My daughter, Penny, has Rett Syndrome. If you have never heard of it, you’re not alone. Rett is an incredibly rare genetic disease that afflicts less the 400,000 people in the world. It occurs almost exclusively in girls because of a mutation in the X chromosome. There are more than 900 different mutations that lead to a wide range of severe impairments affecting nearly every aspect of the child’s life. Penny has lost her speech, all purposeful use of hands, her ability to walk or stand on her own, and has developed severe and unpredictable seizures, breathing apnea, and heart problems at only 10 years old. She has a feeding tube, takes six daily medications and has eighteen doctors, therapists and nurses who take care of her, including a day and third shift nurse.
So why are we talking about this during February? Because in addition to celebrating Black History month, February is also Rare Disease Month, with the day falling on February 29 — the rarest of all days — as well as February 28 on non-leap years.
Below are some key facts and figures, not least of which is: though a rare disease afflicts an infinitesimally small part of the population, there are over 30 million people (about 10% of the U.S.) diagnosed with a rare disease with no cure and a significantly large inequity of services and resources allocated to curing devastating diseases like Rett Syndrome.
Consider the following other inequities when it comes to adults and children of all socioeconomic demographics:
It’s this last point which connects us to Omaha Performing Arts. Our accessibility efforts ranging from wheelchair, caregiver and sensory friendly programs allow access and provide empathy for a significant population who rarely have the chance to do something “normal.” Consider all the daily challenges and then consider the significant planning to find welcoming places with amenities that provide a dignified experience that can be easily changed, even after we show up to an event. We think of everything from food to parking, adult changing rooms to refund policies, how others will perceive us, and many other things on top of the daily care needed to just get by.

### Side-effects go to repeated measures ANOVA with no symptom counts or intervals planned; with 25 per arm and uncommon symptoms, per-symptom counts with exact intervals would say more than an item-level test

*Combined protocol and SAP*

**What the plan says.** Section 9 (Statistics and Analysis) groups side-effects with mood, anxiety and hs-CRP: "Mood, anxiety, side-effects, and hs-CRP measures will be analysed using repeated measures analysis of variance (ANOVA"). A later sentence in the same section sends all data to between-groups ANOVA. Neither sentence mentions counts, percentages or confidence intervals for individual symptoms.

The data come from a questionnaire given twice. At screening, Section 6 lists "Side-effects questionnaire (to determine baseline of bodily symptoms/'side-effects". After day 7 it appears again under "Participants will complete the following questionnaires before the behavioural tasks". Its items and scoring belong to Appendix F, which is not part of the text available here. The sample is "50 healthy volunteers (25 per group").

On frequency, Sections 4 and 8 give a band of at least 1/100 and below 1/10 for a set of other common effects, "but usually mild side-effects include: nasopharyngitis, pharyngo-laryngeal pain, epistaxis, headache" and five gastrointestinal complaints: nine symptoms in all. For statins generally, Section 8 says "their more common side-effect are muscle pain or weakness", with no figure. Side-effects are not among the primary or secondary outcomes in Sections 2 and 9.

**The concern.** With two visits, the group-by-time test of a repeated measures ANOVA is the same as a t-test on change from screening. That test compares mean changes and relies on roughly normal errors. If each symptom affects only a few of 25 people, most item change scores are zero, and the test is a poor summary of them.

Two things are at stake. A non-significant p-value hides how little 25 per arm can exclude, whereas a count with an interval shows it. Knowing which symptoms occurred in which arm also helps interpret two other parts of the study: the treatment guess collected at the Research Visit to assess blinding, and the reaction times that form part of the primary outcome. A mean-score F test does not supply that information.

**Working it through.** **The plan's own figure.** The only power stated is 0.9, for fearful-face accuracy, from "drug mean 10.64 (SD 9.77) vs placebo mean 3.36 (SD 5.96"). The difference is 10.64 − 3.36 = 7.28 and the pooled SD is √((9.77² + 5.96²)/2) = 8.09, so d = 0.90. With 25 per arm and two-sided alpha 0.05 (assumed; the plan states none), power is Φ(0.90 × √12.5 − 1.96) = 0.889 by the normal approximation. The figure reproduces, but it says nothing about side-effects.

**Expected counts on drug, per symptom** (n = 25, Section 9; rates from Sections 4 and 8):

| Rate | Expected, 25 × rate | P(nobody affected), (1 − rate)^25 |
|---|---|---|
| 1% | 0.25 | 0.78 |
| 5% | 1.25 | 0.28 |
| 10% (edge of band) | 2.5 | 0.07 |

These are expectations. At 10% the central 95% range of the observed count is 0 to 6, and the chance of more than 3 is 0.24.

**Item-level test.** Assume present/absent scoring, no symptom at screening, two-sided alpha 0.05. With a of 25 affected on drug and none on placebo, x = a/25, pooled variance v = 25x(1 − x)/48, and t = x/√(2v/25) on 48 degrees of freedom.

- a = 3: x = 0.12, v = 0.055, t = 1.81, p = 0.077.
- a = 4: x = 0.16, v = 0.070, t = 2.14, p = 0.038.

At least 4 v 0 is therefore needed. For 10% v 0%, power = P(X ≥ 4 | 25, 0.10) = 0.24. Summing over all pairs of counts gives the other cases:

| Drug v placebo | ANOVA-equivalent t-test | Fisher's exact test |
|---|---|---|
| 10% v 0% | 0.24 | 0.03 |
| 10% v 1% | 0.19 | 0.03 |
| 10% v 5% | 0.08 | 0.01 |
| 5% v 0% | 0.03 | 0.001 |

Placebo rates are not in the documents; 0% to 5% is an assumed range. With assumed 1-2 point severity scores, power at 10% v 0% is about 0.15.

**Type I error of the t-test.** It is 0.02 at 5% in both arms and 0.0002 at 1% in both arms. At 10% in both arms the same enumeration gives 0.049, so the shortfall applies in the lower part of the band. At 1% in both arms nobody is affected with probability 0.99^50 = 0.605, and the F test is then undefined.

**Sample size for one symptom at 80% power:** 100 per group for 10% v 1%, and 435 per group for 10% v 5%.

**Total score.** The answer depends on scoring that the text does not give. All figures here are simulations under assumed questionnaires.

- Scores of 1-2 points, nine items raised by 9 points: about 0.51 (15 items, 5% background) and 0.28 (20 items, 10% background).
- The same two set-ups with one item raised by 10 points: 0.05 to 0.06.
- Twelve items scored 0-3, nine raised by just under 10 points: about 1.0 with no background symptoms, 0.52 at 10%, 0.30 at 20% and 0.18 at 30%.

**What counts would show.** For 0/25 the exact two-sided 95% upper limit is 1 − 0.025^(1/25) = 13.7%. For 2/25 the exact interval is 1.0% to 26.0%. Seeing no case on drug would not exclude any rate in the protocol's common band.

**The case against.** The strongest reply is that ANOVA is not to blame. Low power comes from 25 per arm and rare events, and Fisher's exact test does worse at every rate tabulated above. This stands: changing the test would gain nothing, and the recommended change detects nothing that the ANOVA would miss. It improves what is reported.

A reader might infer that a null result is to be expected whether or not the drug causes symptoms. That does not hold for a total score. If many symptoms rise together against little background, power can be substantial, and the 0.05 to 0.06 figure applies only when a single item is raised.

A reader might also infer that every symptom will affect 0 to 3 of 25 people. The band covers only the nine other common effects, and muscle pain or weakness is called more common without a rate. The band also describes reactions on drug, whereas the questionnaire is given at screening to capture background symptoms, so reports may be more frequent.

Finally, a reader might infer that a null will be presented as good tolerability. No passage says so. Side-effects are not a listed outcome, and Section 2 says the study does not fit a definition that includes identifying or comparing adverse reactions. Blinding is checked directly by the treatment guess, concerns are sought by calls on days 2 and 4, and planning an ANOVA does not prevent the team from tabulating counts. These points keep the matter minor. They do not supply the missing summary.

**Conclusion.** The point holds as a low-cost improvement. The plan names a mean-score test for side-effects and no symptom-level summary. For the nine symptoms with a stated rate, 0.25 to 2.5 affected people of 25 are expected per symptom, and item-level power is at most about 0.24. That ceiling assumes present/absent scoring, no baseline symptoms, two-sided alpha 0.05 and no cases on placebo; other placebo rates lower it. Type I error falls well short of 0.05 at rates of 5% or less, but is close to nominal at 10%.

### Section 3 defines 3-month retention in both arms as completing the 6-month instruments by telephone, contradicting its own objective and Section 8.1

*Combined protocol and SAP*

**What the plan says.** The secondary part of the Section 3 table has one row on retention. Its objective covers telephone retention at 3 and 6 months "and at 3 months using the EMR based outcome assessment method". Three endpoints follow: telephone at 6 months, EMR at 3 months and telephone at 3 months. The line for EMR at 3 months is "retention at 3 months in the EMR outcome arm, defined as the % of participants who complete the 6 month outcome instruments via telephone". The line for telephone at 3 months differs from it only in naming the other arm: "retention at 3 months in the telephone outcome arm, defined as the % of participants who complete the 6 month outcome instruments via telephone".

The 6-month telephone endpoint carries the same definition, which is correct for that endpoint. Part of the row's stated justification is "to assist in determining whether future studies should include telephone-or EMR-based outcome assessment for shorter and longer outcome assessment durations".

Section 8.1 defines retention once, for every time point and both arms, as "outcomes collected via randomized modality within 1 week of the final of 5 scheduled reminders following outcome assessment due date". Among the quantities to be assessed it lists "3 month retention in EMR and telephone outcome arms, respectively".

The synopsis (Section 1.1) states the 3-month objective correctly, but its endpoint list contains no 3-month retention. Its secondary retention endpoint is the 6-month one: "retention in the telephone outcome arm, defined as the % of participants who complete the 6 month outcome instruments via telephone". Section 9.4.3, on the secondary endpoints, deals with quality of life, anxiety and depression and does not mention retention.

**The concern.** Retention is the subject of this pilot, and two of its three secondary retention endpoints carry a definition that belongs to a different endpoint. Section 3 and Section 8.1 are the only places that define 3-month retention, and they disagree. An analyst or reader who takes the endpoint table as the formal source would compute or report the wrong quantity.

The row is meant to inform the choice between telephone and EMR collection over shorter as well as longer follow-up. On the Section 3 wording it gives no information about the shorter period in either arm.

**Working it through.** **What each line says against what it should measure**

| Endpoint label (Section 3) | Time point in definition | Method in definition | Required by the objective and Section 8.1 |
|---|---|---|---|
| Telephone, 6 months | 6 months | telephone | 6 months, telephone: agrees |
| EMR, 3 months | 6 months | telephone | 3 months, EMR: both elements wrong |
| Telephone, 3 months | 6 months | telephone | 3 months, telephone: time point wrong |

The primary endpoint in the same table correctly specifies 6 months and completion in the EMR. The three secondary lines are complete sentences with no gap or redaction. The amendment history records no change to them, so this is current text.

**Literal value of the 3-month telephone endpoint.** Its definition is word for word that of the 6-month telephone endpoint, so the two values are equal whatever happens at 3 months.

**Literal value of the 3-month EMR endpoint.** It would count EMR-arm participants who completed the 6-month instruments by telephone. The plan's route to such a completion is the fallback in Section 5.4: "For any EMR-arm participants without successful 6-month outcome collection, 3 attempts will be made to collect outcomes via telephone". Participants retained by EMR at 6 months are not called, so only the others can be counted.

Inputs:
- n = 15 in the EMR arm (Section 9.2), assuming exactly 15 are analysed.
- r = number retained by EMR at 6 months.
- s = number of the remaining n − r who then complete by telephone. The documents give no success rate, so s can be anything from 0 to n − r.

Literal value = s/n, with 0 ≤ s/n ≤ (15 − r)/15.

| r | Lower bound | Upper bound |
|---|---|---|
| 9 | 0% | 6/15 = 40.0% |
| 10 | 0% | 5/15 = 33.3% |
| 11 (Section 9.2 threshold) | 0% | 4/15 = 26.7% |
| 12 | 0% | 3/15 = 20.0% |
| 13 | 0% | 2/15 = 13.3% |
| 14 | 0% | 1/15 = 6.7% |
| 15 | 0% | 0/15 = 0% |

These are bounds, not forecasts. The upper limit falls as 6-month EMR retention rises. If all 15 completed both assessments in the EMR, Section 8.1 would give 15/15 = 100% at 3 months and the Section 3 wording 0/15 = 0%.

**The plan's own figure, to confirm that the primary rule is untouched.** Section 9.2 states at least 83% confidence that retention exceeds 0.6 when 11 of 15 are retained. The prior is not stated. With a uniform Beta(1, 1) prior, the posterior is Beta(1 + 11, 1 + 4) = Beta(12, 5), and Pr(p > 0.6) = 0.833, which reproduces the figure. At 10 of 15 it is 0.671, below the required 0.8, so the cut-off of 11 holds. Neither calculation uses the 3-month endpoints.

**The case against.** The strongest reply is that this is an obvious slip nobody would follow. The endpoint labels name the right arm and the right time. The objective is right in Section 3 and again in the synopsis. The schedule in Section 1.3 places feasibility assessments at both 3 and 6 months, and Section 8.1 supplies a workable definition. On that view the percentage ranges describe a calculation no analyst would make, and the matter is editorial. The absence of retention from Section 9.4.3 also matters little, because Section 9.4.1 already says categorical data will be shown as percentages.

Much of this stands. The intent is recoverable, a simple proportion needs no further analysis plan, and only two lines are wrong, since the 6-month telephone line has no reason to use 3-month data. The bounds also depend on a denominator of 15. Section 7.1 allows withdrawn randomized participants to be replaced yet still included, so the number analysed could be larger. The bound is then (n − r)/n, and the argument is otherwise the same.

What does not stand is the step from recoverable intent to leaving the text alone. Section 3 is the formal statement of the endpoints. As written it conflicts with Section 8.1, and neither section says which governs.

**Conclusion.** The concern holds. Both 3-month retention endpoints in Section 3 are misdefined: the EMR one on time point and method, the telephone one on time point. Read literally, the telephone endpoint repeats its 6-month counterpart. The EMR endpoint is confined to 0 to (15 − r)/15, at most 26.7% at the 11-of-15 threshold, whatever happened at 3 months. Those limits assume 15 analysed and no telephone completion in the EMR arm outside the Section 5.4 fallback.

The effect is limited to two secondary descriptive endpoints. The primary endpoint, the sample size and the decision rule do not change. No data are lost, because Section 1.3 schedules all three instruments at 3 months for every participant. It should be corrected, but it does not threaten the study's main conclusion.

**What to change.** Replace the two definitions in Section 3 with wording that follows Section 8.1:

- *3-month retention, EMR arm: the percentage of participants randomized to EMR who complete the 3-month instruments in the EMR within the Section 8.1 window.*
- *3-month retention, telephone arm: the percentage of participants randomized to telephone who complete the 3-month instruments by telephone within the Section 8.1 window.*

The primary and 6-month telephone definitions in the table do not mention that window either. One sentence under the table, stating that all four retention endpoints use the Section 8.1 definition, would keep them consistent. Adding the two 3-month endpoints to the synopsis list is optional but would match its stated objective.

It’s also worth making you aware of many under resourced arts equity education programs who help provide inclusive schooling environments so that children grow up understanding that kids with all needs should be a part of their lives, and not hidden away. One such example from my past job is https://www.mikaylasvoice.org/, formed by parents of a paraplegic daughter who go into elementary schools and lead wheelchair bound children through paint. Huge canvases are laid on the floor and the wheelchairs go around painting a large mosaic where all children join in with paint, crayon, tissue paper, papier-Mache and other tactile art supplies to create a collective canvas.
We all want to be happy. Though my daughter cannot speak, almost every research scientist of rare and non-rare diseases know that doesn’t mean she has nothing to say. She has a full range of “normal” emotions, as do those who support her. You can play a significant role in the work we're doing at O-pa by learning more about the services we offer and how simple things can provide life-changing, memorable experiences for those who rarely have the opportunity. Quality of life services cannot be undervalued, especially to those significantly impaired by rare diseases.